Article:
Before I travel to Montpellier for Millésime Bio Organic Wine fair next week, I searched Google for “organic wine”. The oracle answered back with a riddle, like an old Zen master answering a question with a question, “What does organic wine mean?”
A sensible question to ask before an international organic wine fair. Although, in asking it at all, it reminded me of the days after the Brexit referendum, when we learned the most searched for question in Britain was, “What is the EU?”
“Argh, the B word”, as you splurt out your wine over your metropolitan-elite, wine-drinking ecru walls, “why do we have to involve Brexit in everything?”
Because it is involved with everything, especially wine. Brexit is a “mad riddle,” as Danny Dyer brilliantly put it, and organic wine is one of the most regulated wine styles in Europe. It’s worth stepping back and look at the larger picture when there is a pyromaniacal desire by some in government for a bonfire of regulations.
What does Organic wine mean today?
So here we are. Only 9 weeks to go before the Brexit leaving date, with no plan by the government, and I’m off to an organic wine fair in Europe. A style of wine that is one of the most regulated labels.
If organic wine in France is anything, it is about the rules and regulations. In other words, as Brexiteers would say, organic wine means “red tape.” Is this such a bad thing?
I’m thankful for the strict regulations surrounding organic wine. Seeing the green-leaf EU standard on a bottle of wine is a reassurance of quality. At least I know there has been some thought put into what happens in the vineyard, winery and, hopefully, both.
The late- A.A. Gill in his one of his last posts, described the Brexit argument against the EU and its “red tape” in his own inimitable way:
If you’re really worried about red tape, by the way, it’s not just a European problem. We’re perfectly capable of coming up with our own rules and regulations and we have no shortage of jobsworths. Red tape may be annoying, but it is also there to protect your and my family from being lied to, poisoned and cheated.The Sunday Times Magazine, “Brexit: AA Gill argues for ‘In’” 12 June 2016
Here are the actual words of the regulations to prevent people who buy organic wine from being “lied to, poisoned and cheated”. For those who find Brexit boring by now – and this complex and immense subject is going around and around in circles – here is the (unapologetically boring) facts on organic wine.
Organic Viticulture: the European Union Regulations
Organic production is regulated throughout the European Union, since 1991, under regulation (EC) 834/2007, “Principles for organic production and labelling”, which defines rules for production, processing, distribution, importation, control, certification and labelling of organic products. This is further completed by regulation (EC) 889/2008, “Applicable rules for organic production”.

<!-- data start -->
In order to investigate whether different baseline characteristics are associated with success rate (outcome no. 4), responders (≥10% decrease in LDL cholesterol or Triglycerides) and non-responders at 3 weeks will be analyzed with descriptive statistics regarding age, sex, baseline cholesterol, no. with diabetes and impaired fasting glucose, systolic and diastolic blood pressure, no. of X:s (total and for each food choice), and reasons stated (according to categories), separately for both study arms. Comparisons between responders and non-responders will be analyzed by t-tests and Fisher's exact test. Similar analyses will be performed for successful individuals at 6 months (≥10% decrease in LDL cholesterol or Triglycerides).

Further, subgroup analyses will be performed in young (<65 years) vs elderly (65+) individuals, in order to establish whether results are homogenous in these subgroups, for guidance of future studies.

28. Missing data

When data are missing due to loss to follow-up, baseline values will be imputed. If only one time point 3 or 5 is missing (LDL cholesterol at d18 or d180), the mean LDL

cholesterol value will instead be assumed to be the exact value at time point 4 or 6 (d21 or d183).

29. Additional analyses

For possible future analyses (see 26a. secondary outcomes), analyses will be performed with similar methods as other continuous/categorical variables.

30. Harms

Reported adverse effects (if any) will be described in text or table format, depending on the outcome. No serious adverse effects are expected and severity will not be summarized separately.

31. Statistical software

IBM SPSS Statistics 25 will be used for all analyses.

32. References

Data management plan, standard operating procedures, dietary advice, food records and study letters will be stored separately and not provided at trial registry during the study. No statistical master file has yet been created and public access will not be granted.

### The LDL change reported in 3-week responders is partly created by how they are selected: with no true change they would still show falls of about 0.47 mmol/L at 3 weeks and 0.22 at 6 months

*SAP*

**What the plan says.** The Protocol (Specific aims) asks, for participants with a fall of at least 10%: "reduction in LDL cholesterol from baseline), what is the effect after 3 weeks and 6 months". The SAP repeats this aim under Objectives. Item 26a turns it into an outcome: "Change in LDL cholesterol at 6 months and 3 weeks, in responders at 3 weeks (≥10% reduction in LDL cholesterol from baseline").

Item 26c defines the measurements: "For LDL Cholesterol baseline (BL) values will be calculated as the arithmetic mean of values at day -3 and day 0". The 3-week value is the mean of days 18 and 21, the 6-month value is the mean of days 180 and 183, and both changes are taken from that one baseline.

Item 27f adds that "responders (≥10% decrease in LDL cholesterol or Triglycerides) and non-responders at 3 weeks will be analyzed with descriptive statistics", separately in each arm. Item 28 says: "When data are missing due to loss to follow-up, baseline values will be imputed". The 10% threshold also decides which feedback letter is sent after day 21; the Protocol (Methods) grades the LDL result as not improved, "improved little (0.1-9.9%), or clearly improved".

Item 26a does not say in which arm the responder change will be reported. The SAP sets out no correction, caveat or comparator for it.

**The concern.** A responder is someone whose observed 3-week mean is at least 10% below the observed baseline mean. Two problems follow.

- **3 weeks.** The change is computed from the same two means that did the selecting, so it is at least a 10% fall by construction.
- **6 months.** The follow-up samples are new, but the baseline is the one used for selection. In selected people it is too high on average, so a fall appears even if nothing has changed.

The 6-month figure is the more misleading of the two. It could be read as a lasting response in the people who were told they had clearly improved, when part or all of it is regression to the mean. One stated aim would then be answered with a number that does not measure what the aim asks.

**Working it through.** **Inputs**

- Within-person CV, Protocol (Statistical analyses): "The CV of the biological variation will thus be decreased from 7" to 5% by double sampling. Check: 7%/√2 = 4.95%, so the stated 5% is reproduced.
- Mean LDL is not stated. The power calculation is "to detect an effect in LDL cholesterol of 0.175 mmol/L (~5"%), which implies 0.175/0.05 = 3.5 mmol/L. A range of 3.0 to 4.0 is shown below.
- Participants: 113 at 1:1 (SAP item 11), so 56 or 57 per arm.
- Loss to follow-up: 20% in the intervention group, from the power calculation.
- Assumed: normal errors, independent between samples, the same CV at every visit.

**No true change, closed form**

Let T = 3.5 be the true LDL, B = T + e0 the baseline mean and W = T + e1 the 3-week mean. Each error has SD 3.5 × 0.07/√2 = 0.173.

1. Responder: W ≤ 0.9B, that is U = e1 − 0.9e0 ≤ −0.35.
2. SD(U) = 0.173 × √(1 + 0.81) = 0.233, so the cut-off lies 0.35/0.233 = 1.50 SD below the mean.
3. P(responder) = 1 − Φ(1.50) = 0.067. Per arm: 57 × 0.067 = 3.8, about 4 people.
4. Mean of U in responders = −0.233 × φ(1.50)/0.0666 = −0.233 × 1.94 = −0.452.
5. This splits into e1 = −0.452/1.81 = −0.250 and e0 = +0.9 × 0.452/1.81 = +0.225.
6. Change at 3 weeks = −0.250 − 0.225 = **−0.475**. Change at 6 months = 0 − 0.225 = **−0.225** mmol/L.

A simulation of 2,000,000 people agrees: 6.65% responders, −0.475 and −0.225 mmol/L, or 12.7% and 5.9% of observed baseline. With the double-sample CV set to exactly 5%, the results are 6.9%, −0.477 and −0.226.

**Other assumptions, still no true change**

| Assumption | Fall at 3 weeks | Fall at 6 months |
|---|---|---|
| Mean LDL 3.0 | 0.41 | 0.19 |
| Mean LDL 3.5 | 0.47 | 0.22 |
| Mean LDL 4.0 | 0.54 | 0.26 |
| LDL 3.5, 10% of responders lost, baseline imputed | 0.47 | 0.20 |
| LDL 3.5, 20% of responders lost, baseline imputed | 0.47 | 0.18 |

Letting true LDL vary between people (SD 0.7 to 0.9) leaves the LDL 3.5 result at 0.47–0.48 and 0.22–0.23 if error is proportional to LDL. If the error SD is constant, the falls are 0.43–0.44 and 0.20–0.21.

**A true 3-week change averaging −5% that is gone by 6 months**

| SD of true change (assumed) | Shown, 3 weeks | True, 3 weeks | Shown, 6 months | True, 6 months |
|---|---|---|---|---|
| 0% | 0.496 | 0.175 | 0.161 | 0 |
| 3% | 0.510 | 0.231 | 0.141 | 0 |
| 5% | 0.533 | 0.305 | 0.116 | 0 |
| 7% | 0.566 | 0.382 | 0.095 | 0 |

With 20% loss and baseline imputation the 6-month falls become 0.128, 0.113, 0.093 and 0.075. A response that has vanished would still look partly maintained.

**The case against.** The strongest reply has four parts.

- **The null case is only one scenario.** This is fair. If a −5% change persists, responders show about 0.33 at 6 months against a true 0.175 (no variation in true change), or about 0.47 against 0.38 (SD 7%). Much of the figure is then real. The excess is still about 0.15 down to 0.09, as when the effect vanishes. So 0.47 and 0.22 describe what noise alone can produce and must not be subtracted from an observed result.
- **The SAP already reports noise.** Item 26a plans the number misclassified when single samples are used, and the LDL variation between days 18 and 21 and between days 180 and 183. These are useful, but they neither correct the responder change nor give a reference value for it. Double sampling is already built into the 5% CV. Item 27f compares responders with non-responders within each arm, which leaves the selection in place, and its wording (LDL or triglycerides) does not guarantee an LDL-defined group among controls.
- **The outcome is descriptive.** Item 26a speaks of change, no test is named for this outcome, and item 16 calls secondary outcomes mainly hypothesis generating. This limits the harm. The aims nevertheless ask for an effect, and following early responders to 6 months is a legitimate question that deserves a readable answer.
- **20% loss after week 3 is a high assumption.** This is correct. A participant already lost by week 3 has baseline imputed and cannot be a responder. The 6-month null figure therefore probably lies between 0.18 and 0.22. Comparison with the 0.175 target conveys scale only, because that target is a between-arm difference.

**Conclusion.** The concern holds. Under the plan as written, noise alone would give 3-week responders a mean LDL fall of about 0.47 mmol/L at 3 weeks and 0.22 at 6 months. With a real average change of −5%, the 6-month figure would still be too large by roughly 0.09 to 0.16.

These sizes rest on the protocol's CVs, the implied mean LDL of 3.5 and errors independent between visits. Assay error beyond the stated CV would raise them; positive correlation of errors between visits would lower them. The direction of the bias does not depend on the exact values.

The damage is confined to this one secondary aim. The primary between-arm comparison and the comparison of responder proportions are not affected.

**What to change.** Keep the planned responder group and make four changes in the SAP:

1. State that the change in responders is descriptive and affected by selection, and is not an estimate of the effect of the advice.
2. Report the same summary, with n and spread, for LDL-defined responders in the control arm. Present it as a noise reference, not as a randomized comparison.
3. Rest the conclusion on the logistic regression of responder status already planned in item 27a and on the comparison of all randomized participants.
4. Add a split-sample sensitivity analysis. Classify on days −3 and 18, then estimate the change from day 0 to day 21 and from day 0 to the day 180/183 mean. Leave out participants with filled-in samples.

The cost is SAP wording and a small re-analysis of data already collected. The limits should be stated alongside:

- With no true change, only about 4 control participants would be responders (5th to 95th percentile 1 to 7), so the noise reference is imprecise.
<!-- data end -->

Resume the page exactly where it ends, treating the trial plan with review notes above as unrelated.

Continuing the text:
Organic agriculture is defined as “a system of agricultural management and food production, combining best environmental practices, a high level of diversity, the preservation of natural resources, the application of high standards of animal well-being and a production method based on natural methods and substances.” (Recital 1 of regulation (EC) 834/2007).
In France, Organic Agriculture (AB) is a sign of quality. The INAO (National Institute of Origin and Quality) is in charge of applying organic regulations.
Definition of Organic Viticulture
The principle of organic vineyard management is based on a global approach to vine/soil/environment, and on maintaining this balance.
• Organic production prohibits use of synthetic chemicals and GMOs (Genetically Modified Organisms). The implementation of prophylactics (preventives) to reduce the sensitivity of crops to pest attacks is compulsory prior to using natural products for plant protection or biological control. In addition, management of adventitious matter* is mechanical (tillage, mulching, hand weeding, etc.).
• Organic production maintains and improves soil fertility, favour biodiversity and preserve water quality. Organic production implies the use of natural fertilisers only, such as green manure or compost.
Thus, the fact that organic viticulture uses no chemical products systematically entails an increase in labour resources: observation time in vineyard to anticipate intervention, mechanical rather than chemical management of adventitious matter, etc… This generally leads to an increase in production costs (variable, depending on environmental conditions).
Definition of Organic Vinification
Organic Vinification Wine production is subject firstly to European legislation: “Common Market Organisation for Wine” (CMO wine: regulation (EC) 479/2008) and procedural requirements for oenological practices (regulation (EC) 606/2009). Since the 8th February 2012, rules for organic vinification have been added to the European organic regulation (EC) 834/2007, enabling certification of winemaking, and no longer just for grapes.
The rules for organic vinification came into effect on the 1st August, 2012. Requirements are same for all European countries. They are based on 4 key points from the CMO for wine: • 100% of all agricultural ingredients used must be certi ed as organic: grapes, sugar, alcohol, rectified concentrated must (RCM). • Restrictions or interdictions on use of certain physical procedures (e.g.: dealcoholisation, electrodialysis, filtration using a media with pores of < 0.2 μm, are all forbidden practices).
• Respect of a restricted list of additives and oenological auxilia- ries (organic origin favoured for some).
• Restrictions on total SO2 level in wine sold.
There we have it. At least for the consumer, it’s difficult to disagree with the need for red tape in organic wine to ensure the integrity of the label. I’m hugely looking forward to visiting the Millésime Bio wine fair next week to taste more.
Image: Marc Chagall
More: Millésime Bio